28 IV. Vicarious Liability Does Not Lie In This Case Petitioners offer “vicarious liability” as a doctrinal backstop, arguing that even if a technology vendor lacks knowledge of the infringing activity or does not materially encourage it, the vendor may nevertheless be secondarily liable if he directly profits from the infringement and has the ability to control it. Pet. 16. Amici believe that the Ninth Circuit in this case correctly rejected vicarious liability on the part of the respondents. The district court found no evidence in the record that respondents currently had the ability to control the ongoing infringement. Pet. App. 53a-54a. The Ninth Circuit found no factual error in this, and agreed that petitioners’ evidence of the right and ability to supervise was little more than a contention that “the software itself could be altered to prevent users from sharing copyrighted files.” Pet. App. 19a (internal quotations omitted). The courts below correctly understood that the Sony case imposes no obligation on a technology vendor to design its product to avoid or reduce infringement in order to avoid secondary liability. After all, Sony certainly could have redesigned its Betamax device to avoid or reduce infringement, thereby gaining more control over how its device was used, and the dissent expressly noted that possibility (464 U.S. at 494). Nevertheless, as explained above, this Court imposed no such duty. In sum, the ability to have provided a different product is not the kind of “control” sufficient to give rise to vicarious liability – in this or any analogous context – and the courts below correctly rejected liability under a vicarious theory. V. A Remand Is Warranted To Allow The District Court To Consider The Record In Light Of A Clarified Sony Rule

The district court briefing was constrained by the Ninth Circuit’s erroneous determination in Napster I that the Sony rule bears only on the requisite showing of knowledge. On appeal, the Ninth Circuit perpetuated the error, ruling that if a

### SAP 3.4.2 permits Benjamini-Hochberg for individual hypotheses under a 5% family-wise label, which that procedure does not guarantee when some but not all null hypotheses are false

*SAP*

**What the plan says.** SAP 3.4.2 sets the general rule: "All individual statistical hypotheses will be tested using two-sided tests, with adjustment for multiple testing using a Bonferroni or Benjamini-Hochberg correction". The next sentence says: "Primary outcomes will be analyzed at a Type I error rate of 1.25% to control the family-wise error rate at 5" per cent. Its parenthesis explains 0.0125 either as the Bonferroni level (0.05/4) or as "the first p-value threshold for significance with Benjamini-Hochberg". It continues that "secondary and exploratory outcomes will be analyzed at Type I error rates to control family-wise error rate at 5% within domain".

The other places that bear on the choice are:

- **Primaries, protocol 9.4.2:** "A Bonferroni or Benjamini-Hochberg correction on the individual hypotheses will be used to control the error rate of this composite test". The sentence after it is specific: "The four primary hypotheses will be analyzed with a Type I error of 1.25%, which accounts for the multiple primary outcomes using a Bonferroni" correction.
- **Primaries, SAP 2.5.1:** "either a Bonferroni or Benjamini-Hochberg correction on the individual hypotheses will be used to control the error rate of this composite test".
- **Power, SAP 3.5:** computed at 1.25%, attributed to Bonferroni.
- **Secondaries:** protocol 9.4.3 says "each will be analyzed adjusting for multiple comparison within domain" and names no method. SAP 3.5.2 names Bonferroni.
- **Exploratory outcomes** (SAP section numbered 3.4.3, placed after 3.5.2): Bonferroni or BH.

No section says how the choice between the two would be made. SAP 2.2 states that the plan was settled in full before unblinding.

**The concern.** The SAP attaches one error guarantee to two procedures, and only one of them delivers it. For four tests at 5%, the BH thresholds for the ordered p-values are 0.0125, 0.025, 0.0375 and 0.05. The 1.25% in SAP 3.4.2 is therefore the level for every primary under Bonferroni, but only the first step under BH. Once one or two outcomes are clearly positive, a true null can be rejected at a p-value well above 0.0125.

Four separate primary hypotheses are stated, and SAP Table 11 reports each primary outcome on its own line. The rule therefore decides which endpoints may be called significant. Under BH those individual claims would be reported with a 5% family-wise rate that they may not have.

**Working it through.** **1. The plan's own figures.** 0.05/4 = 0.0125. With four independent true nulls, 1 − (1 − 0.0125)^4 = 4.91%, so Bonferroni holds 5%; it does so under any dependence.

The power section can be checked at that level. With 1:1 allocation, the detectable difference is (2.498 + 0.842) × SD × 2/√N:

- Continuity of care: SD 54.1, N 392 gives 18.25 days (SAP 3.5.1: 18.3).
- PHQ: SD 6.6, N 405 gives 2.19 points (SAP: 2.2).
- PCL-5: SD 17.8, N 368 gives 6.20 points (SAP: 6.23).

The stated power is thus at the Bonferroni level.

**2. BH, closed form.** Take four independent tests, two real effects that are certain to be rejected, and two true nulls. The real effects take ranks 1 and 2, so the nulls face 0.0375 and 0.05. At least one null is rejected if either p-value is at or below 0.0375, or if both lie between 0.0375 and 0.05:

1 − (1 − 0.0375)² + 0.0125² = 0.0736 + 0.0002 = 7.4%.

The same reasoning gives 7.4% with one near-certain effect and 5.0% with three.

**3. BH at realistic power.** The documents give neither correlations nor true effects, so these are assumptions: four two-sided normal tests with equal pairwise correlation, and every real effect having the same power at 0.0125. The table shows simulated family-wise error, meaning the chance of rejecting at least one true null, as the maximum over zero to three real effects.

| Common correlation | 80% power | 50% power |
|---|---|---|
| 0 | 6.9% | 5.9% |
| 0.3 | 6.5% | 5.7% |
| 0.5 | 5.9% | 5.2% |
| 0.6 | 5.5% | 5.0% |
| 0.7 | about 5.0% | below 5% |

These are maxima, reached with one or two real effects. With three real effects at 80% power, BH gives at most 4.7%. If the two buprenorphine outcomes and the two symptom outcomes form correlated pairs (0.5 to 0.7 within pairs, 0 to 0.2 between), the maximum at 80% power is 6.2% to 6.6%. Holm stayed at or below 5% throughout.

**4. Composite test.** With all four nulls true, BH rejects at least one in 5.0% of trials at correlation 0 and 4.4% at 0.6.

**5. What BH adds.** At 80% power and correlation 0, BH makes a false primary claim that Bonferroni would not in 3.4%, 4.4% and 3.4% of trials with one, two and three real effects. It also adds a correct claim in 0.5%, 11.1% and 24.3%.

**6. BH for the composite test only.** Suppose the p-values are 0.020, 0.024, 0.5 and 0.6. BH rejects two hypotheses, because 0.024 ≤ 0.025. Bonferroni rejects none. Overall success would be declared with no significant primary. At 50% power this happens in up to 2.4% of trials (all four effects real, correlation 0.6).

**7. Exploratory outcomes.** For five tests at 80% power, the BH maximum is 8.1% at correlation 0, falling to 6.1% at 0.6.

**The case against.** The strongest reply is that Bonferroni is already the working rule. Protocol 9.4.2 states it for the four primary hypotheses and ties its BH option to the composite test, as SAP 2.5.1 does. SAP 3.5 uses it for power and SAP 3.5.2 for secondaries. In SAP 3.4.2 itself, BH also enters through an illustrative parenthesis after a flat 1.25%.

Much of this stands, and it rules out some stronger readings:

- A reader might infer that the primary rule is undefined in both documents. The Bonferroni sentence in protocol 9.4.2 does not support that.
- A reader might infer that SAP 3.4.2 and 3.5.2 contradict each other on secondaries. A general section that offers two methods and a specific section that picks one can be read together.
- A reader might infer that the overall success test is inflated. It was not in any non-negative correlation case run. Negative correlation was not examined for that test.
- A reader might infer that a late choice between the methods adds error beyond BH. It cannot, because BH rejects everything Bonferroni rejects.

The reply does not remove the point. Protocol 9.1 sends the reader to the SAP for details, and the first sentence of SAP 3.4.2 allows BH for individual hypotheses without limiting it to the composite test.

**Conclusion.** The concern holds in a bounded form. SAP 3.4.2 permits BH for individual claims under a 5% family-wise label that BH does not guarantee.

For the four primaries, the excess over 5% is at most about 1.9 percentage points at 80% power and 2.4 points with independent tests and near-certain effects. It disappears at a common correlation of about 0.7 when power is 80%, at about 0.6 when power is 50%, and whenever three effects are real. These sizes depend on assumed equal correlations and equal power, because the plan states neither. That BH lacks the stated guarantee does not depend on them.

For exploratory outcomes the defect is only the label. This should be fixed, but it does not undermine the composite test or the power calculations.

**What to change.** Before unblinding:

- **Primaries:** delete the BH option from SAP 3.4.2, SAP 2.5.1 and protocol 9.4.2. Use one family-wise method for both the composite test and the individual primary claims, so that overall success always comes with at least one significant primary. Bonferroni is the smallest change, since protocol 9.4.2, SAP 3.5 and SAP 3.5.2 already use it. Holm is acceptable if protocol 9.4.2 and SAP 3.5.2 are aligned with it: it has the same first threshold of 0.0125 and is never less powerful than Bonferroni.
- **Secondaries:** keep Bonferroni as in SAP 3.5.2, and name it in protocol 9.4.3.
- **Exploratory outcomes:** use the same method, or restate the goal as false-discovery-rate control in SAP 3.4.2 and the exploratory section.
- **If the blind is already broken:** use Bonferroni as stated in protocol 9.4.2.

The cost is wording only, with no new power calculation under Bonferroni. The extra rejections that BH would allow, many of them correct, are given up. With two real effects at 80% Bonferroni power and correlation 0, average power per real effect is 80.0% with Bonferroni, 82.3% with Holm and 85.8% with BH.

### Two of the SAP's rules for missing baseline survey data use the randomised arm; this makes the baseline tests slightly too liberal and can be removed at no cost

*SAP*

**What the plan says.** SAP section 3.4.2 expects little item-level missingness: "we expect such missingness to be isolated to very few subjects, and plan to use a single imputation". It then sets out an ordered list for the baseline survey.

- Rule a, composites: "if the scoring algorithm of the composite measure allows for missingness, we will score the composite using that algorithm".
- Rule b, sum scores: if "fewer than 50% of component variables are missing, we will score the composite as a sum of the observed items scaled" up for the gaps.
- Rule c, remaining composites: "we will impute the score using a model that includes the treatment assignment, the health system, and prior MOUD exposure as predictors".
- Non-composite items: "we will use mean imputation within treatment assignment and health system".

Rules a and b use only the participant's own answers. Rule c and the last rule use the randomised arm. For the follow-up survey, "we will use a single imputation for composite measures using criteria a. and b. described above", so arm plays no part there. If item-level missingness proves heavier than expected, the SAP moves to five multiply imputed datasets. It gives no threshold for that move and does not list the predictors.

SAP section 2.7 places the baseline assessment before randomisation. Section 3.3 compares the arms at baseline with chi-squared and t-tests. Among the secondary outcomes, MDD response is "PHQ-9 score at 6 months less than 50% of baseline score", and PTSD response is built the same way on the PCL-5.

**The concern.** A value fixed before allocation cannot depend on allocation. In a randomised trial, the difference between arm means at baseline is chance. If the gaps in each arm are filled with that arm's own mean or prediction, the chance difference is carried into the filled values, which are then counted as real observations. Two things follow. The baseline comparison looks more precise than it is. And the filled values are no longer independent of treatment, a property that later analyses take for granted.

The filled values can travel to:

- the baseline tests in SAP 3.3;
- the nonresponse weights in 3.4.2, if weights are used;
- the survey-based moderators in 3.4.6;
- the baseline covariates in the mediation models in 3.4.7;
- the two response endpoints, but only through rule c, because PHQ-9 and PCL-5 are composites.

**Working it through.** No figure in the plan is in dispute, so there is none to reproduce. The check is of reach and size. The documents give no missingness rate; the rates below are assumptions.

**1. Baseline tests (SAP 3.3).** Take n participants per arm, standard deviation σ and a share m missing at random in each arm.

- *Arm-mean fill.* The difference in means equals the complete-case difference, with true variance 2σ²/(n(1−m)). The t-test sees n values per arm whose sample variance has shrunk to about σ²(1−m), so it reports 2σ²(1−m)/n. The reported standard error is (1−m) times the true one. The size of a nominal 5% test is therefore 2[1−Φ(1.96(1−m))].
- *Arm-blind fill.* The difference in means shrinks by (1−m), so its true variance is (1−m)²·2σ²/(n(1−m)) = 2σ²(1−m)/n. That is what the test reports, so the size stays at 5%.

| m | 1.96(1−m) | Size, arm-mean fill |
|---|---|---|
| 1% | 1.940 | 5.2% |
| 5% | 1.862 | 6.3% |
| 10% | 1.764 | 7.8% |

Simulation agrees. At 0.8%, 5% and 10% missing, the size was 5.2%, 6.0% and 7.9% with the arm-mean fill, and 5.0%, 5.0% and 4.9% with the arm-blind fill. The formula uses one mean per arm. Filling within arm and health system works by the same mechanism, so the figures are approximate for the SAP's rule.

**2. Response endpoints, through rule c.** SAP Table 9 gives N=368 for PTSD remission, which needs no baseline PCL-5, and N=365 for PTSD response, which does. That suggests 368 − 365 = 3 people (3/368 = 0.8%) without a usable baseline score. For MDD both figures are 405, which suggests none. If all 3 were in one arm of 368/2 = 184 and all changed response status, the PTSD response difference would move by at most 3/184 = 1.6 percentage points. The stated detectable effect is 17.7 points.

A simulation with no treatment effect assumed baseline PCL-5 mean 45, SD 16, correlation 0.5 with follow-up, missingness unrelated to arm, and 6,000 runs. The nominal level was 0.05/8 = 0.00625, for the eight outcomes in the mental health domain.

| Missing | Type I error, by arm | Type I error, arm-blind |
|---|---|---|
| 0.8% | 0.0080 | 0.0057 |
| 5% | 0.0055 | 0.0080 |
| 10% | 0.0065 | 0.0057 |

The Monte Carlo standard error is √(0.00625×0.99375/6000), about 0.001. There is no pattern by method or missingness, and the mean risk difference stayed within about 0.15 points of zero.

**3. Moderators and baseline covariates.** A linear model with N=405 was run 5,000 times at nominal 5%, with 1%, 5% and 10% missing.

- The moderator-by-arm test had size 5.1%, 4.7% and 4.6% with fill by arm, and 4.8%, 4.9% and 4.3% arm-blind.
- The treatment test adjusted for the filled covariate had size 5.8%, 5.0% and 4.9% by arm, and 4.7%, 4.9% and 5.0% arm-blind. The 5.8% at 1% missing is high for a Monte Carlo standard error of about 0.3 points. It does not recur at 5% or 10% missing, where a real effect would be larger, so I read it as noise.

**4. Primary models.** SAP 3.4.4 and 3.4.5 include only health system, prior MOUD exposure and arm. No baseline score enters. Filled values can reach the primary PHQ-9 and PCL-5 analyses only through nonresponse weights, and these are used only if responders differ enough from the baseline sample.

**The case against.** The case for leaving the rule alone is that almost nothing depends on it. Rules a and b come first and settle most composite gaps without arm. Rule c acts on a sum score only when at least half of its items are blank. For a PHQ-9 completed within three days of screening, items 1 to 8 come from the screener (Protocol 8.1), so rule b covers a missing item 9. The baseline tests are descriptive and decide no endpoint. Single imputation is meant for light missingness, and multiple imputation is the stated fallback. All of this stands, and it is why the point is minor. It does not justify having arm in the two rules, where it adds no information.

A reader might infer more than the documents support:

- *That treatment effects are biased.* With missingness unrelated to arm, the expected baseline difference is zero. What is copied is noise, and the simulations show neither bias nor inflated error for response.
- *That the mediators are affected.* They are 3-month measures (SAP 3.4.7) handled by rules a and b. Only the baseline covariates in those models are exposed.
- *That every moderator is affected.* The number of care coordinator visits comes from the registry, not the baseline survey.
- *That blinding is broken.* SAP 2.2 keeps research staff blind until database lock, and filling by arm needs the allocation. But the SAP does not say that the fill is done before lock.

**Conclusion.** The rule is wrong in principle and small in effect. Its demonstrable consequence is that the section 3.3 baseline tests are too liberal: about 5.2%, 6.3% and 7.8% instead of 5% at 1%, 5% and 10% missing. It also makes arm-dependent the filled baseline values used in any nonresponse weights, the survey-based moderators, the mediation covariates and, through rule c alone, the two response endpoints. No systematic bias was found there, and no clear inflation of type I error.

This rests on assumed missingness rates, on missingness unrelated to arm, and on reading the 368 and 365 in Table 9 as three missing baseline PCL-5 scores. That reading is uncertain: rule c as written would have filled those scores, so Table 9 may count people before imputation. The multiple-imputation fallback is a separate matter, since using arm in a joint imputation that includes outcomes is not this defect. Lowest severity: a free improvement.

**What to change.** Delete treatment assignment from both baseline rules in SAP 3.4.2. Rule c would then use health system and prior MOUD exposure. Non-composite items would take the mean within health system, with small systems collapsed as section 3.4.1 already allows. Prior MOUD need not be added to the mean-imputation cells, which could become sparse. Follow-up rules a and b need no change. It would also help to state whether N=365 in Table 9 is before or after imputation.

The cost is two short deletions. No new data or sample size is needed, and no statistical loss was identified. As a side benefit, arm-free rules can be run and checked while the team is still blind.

29 technology is capable of substantial noninfringing uses, then a higher standard of knowledge is required for imposition of contributory liability with regard to any conduct in which the defendant engages. Pet. App. 10a (“[I]f the product at issue is capable of substantial or commercially significant noninfringing uses, then the copyright owner must demonstrate that the defendant had reasonable knowledge of specific infringing files and failed to act on that knowledge to prevent infringement.”). Because the Ninth Circuit found the higher standard of knowledge not met, it essentially ignored any further meaningful analysis of conduct that might have actively encouraged the infringing activity at issue. Had Ninth Circuit precedent correctly focused the district court and the parties on conduct that encouraged infringement, summary judgment might not have been granted in favor of respondents. Among other things, the record reflected that StreamCast’s advertisements featured screen shots of infringing files, including The Eagles’ Greatest Hits. Pet. C.A. Br. 30-31. In addition, both respondents aggressively cultivated Napster users at a time when the Napster system had been adjudicated to be in violation of the copyright laws: StreamCast advertised itself as “the Alternative Napster network” (Pet. C.A. Br. 10), and Grokster used metatags to attract former Napster users (id. at 12). Given the court decisions holding Napster liable as a secondary infringer and Napster’s highly publicized shutdown by court order, those actions arguably gave rise to factual issues as to whether the respondents were actively encouraging infringement by users. In the Seventh Circuit’s words, these communications to direct infringers were “the invitation to infringement that the Supreme Court found was missing in Sony.” 334 F.3d at 651. Indeed, the record may well contain evidence of conduct like that in Aimster, where Aimster’s software tutorial prominently featured infringing works and the company offered 1-click downloading of the most frequently requested works, all of which were infringing. Ibid. Because the record in this case is